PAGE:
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MOPETT: Moderate pulmonary embolism treated with thrombolysis

Sharifi. American Journal of Cardiology: 2013; 111(2)273-277.

Clinical Question

  • In patients with moderate Pulmonary Embolism (PE), does low dose thrombolysis + anticoagulation, compared with anticoagulation alone, reduce pulmonary artery pressure at 28 months? 

Design

  • Randomised controlled trial
  • Patients and clinicians non-blinded
  • Blinding of cardiologists who determined result of primary outcome
  • Powered at 90% to detect 10% reduction in pulmonary artery pressure with 5% accepted alpha error if 110 patients randomised. Aimed to recruit 120 to allow for attrition.

Setting

  • Single centre, USA
  • 2008 - 2010

Population

  • Inclusion: signs and symptoms suggestive of PE, with confirmatory imaging (CT or V/Q)
    • moderate PE defined if above criteria met and either of the following:
      • CT-PA involvement of >70% involvement of thrombus in  2 lobar or left or right main pulmonary arteries
      • high-probability V/Q scan showing V/Q mismatch in 2 lobes
  • Exclusion: onset of symptoms >10 days, >8 hours since start of parenteral anticoagulation, BP<95 or 200/100, contraindication to thrombolysis
  • 121 patients randomised

Intervention

  • tPA and enoxaparin
    • tPA
      • if  50kg: 10mg bolus, followed by 40mg within 2 hours (half standard dose)
      • <50kg: total dose 0.5mg/kg with 10mg bolus with remainder within 2 hours
    • Enoxaparin 1mg/kg SC BD, (maximum dose 80mg) or unfractionated heparin (70units/kg bolus up to maximum 6,000 units, followed by infusion 10units/kg/hr up to maximum 1000 units/hr. At 3 hours after termination of thrombolysis infusion increased to 18units/kg/hr. Target APTR 1.5-2.

Control

  • Enoxaparin alone
    • 1mg/kg SC BD or unfractionated heparin 80 units/kg bolus followed by 18 units/kg/hr with target APTR 1.5-2. 
Enoxaparin was the preferred heparinoid in both groups, however unfractionated heparin was used if there was evidence of renal failure or for patient preference.

Outcome

  • Primary outcome: development of pulmonary hypertension (pulmonary artery systolic pressure  40mmHg) as assessed by ECHO at 28 months
    • 16% in treatment group vs. 57% in control group, P<0.001, NNT 2.5
    • mean PASP at 28 months 28 vs. 43mmHg, P<0.001
  • Secondary outcomes: 
    • composite endpoint of pulmonary hypertension and recurrent PE at 28 months 
      • 16% in treatment group vs. 63% in control group, P<0.001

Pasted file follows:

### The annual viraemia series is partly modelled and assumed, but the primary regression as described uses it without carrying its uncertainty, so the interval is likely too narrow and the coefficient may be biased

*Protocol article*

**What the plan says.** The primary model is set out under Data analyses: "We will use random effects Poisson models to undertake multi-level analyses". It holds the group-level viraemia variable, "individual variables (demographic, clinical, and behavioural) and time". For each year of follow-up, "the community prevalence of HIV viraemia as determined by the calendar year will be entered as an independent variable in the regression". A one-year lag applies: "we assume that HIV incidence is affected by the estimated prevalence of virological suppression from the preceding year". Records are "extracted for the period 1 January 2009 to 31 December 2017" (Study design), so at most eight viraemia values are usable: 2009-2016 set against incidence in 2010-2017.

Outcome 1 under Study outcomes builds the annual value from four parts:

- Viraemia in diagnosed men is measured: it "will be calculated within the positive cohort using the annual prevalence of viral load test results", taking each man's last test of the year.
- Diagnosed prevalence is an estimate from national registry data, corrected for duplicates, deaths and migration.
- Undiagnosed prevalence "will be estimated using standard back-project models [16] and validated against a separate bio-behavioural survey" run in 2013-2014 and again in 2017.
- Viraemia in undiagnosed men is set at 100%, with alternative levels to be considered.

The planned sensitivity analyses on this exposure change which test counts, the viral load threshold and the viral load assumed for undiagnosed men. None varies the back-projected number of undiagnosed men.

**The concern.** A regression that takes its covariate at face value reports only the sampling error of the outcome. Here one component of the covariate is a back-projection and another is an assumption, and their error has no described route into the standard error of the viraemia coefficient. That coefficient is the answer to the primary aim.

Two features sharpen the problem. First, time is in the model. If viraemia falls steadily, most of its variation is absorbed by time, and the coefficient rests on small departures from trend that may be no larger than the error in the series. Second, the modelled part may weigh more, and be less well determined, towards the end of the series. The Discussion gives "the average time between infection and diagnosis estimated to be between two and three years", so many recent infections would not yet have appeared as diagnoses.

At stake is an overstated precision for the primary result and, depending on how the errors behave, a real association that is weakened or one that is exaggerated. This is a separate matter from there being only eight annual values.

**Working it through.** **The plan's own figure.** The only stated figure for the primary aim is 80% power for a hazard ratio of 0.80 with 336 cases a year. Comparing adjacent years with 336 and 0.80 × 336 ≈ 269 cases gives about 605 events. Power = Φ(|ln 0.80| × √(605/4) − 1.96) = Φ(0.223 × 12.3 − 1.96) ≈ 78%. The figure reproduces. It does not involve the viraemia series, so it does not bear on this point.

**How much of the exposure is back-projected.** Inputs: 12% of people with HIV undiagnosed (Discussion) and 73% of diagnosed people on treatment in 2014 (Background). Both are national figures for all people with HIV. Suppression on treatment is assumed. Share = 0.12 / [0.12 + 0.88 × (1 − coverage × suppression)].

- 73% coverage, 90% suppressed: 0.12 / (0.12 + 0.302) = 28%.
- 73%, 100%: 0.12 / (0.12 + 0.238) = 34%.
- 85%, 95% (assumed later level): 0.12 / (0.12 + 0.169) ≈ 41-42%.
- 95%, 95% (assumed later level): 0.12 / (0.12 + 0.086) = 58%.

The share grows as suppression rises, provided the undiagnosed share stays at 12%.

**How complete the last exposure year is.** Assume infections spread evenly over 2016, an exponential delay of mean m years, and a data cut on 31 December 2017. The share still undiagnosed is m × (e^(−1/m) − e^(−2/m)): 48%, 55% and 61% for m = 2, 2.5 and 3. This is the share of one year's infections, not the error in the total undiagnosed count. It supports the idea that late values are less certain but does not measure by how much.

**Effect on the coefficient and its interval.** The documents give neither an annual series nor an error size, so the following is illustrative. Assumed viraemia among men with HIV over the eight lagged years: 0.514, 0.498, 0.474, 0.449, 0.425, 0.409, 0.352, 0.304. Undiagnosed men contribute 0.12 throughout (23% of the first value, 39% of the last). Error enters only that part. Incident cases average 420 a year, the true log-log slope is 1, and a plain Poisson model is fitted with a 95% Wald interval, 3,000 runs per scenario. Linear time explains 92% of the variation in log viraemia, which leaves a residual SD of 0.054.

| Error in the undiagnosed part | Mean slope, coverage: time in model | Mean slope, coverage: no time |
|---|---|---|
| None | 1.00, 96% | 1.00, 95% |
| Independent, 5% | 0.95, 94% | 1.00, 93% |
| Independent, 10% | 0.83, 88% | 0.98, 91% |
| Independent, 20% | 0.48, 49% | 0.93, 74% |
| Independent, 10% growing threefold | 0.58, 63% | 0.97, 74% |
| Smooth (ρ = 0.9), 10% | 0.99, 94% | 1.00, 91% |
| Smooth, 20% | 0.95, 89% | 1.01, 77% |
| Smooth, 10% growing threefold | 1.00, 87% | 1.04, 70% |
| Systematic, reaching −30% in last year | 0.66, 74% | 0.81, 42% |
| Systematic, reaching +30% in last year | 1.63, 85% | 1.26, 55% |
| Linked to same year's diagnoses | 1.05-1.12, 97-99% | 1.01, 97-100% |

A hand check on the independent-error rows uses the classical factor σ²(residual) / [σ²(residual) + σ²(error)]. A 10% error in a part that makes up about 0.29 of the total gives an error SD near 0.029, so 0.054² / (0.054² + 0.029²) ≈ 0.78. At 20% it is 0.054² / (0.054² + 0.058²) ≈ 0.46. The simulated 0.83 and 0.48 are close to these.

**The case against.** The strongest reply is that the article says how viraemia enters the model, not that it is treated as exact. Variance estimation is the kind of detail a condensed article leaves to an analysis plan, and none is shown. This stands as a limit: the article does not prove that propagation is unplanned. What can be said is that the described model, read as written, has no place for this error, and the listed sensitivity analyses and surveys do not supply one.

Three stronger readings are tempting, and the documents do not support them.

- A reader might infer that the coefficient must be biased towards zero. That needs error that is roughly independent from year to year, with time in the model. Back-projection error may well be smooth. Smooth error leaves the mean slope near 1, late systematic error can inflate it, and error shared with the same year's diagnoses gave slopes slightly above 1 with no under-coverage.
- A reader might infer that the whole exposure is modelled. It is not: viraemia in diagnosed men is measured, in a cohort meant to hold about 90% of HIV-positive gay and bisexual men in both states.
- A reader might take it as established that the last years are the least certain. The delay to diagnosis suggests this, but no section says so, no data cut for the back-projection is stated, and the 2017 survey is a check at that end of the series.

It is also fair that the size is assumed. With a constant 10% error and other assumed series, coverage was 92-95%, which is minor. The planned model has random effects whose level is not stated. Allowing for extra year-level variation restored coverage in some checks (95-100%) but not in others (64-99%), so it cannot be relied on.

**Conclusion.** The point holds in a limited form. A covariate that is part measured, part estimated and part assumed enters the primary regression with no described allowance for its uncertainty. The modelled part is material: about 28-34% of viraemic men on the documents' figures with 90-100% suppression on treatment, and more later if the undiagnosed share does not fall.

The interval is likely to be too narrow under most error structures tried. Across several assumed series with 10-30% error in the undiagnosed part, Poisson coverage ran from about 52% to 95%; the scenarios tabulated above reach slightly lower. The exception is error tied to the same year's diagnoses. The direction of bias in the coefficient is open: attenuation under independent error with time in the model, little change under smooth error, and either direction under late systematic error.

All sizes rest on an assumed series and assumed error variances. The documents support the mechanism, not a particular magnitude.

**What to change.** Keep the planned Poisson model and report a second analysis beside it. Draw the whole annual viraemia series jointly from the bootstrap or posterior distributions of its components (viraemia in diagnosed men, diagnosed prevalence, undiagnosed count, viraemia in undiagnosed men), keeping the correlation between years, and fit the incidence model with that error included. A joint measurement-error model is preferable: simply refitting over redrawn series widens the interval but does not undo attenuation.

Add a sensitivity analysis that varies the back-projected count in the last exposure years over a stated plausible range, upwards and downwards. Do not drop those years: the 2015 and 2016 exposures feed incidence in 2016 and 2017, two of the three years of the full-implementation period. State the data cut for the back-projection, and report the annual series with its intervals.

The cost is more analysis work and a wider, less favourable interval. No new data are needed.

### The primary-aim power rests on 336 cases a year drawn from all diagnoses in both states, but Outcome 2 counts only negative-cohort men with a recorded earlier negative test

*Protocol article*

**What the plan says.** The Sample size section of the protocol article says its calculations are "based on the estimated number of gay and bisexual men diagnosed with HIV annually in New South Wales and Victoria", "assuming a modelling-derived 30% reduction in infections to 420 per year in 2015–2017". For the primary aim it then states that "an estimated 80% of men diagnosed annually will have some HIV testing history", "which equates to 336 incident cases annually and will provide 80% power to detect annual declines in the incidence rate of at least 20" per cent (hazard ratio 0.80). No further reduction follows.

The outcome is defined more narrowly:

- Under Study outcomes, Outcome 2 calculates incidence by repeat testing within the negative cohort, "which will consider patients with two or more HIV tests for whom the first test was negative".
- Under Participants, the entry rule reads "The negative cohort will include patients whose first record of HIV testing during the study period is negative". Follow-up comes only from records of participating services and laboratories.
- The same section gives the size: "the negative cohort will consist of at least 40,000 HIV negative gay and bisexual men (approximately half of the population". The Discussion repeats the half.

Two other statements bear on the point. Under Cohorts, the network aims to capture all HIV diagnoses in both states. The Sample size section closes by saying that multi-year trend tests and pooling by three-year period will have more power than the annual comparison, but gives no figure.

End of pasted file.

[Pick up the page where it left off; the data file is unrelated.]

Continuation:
• Recurrent PE
      • 0% vs. 5%, P=0.08
    • Mortality 
      • 1.6% vs. 5%, P=0.3
    • Total mortality + recurrent PE
      • 1.6% vs. 10%, P=0.049
    • Bleeding
      • 0% vs. 0%

Authors' Conclusions

  • Low dose thrombolysis is safe and effective in the treatment of moderate PE

Strengths

  • Randomised trial
  • Blinding of cardiologists who performed ECHO determining result of primary outcome
  • Standard method for determining pulmonary artery pressure

Weaknesses

  • Single centre
  • Patients and clinicians non-blinded
  • Authors stated that their second primary outcome was the composite endpoint of pulmonary hypertension and recurrent PE but the study did not perform a power calculation for this
  • Small sample size. Underpowered to determine differences in mortality
  • Confidence intervals not reported
  • Older definition of 'sub-massive' using anatomical rather than functional criteria. Only 21% of patients had RV enlargement and 6% had RV hypokinesia which are criteria used in most  definitions of submassive PE. The included population may therefore be a lower-risk cohort than other trials investigating 'intermediate-risk' PEs.
  • Trial was not registered on clinicaltrials.gov
  • Target APTR for control group was lower than in other trials. Were they under-treated?

The Bottom Line

  • The addition of low dose thrombolysis in moderate PE decreased pulmonary artery systolic pressure by an average of 15mmHg at 28 months. Other studies will need to tell us if this is clinically relevant. A larger study is also required to determine if this benefit is offset by the potential risks from thrombolysis.

Links

Full text only available with subscription / abstract / doi: 10.1016/j.amjcard.2012.09.27

Editorial, Commentaries or Blogs

Metadata

Summary author: @DavidSlessor
Summary date: 26 June 2014
Peer-review editor: @DuncanChambler
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